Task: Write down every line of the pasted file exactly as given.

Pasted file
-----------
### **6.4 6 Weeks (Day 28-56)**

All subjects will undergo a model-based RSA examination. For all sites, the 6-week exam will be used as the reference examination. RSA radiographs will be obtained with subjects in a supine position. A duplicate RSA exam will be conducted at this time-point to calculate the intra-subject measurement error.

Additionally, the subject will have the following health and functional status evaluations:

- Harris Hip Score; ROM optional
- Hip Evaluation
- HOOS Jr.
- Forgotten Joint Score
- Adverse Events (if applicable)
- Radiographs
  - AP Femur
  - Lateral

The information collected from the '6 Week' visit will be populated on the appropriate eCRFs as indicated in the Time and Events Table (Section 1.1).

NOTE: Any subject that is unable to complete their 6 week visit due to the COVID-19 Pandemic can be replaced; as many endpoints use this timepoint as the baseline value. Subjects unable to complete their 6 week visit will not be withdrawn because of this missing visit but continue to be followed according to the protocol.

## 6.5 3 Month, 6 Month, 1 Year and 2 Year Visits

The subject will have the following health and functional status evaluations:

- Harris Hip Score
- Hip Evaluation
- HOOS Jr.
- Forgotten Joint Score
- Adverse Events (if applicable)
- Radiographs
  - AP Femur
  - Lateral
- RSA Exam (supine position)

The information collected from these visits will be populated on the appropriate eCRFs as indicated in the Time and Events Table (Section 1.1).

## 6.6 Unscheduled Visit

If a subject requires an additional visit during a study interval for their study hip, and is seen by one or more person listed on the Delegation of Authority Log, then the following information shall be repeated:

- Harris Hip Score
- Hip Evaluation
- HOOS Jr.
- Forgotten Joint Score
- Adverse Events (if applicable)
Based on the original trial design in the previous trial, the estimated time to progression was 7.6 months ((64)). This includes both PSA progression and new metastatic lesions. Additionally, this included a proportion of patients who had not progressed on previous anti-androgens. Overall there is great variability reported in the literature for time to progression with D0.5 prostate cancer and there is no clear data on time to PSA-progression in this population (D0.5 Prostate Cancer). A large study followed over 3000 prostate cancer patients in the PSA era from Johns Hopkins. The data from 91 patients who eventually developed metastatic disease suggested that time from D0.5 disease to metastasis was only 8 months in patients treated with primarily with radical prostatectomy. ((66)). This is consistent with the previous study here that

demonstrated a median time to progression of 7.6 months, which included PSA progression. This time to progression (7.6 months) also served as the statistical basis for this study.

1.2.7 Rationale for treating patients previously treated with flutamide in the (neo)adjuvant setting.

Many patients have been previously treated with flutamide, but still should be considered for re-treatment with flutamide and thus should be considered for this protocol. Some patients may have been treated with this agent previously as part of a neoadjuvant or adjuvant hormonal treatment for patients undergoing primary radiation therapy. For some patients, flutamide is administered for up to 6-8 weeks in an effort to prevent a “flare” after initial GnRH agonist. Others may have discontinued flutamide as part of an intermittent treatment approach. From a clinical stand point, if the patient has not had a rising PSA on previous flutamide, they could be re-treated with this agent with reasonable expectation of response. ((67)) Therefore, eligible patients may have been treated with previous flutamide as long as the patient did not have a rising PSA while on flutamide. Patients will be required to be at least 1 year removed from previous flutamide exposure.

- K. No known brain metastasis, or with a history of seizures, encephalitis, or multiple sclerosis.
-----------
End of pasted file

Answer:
### **6.4 6 Weeks (Day 28-56)**

All subjects will undergo a model-based RSA examination. For all sites, the 6-week exam will be used as the reference examination. RSA radiographs will be obtained with subjects in a supine position. A duplicate RSA exam will be conducted at this time-point to calculate the intra-subject measurement error.

Additionally, the subject will have the following health and functional status evaluations:

- Harris Hip Score; ROM optional
- Hip Evaluation
- HOOS Jr.
- Forgotten Joint Score
- Adverse Events (if applicable)
- Radiographs
  - AP Femur
  - Lateral

The information collected from the '6 Week' visit will be populated on the appropriate eCRFs as indicated in the Time and Events Table (Section 1.1).

NOTE: Any subject that is unable to complete their 6 week visit due to the COVID-19 Pandemic can be replaced; as many endpoints use this timepoint as the baseline value. Subjects unable to complete their 6 week visit will not be withdrawn because of this missing visit but continue to be followed according to the protocol.

## 6.5 3 Month, 6 Month, 1 Year and 2 Year Visits

The subject will have the following health and functional status evaluations:

- Harris Hip Score
- Hip Evaluation
- HOOS Jr.
- Forgotten Joint Score
- Adverse Events (if applicable)
- Radiographs
  - AP Femur
  - Lateral
- RSA Exam (supine position)

The information collected from these visits will be populated on the appropriate eCRFs as indicated in the Time and Events Table (Section 1.1).

## 6.6 Unscheduled Visit

If a subject requires an additional visit during a study interval for their study hip, and is seen by one or more person listed on the Delegation of Authority Log, then the following information shall be repeated:

- Harris Hip Score
- Hip Evaluation
- HOOS Jr.
- Forgotten Joint Score
- Adverse Events (if applicable)
Based on the original trial design in the previous trial, the estimated time to progression was 7.6 months ((64)). This includes both PSA progression and new metastatic lesions. Additionally, this included a proportion of patients who had not progressed on previous anti-androgens. Overall there is great variability reported in the literature for time to progression with D0.5 prostate cancer and there is no clear data on time to PSA-progression in this population (D0.5 Prostate Cancer). A large study followed over 3000 prostate cancer patients in the PSA era from Johns Hopkins. The data from 91 patients who eventually developed metastatic disease suggested that time from D0.5 disease to metastasis was only 8 months in patients treated with primarily with radical prostatectomy. ((66)). This is consistent with the previous study here that

demonstrated a median time to progression of 7.6 months, which included PSA progression. This time to progression (7.6 months) also served as the statistical basis for this study.

1.2.7 Rationale for treating patients previously treated with flutamide in the (neo)adjuvant setting.

Many patients have been previously treated with flutamide, but still should be considered for re-treatment with flutamide and thus should be considered for this protocol. Some patients may have been treated with this agent previously as part of a neoadjuvant or adjuvant hormonal treatment for patients undergoing primary radiation therapy. For some patients, flutamide is administered for up to 6-8 weeks in an effort to prevent a “flare” after initial GnRH agonist. Others may have discontinued flutamide as part of an intermittent treatment approach. From a clinical stand point, if the patient has not had a rising PSA on previous flutamide, they could be re-treated with this agent with reasonable expectation of response. ((67)) Therefore, eligible patients may have been treated with previous flutamide as long as the patient did not have a rising PSA while on flutamide. Patients will be required to be at least 1 year removed from previous flutamide exposure.

- K. No known brain metastasis, or with a history of seizures, encephalitis, or multiple sclerosis.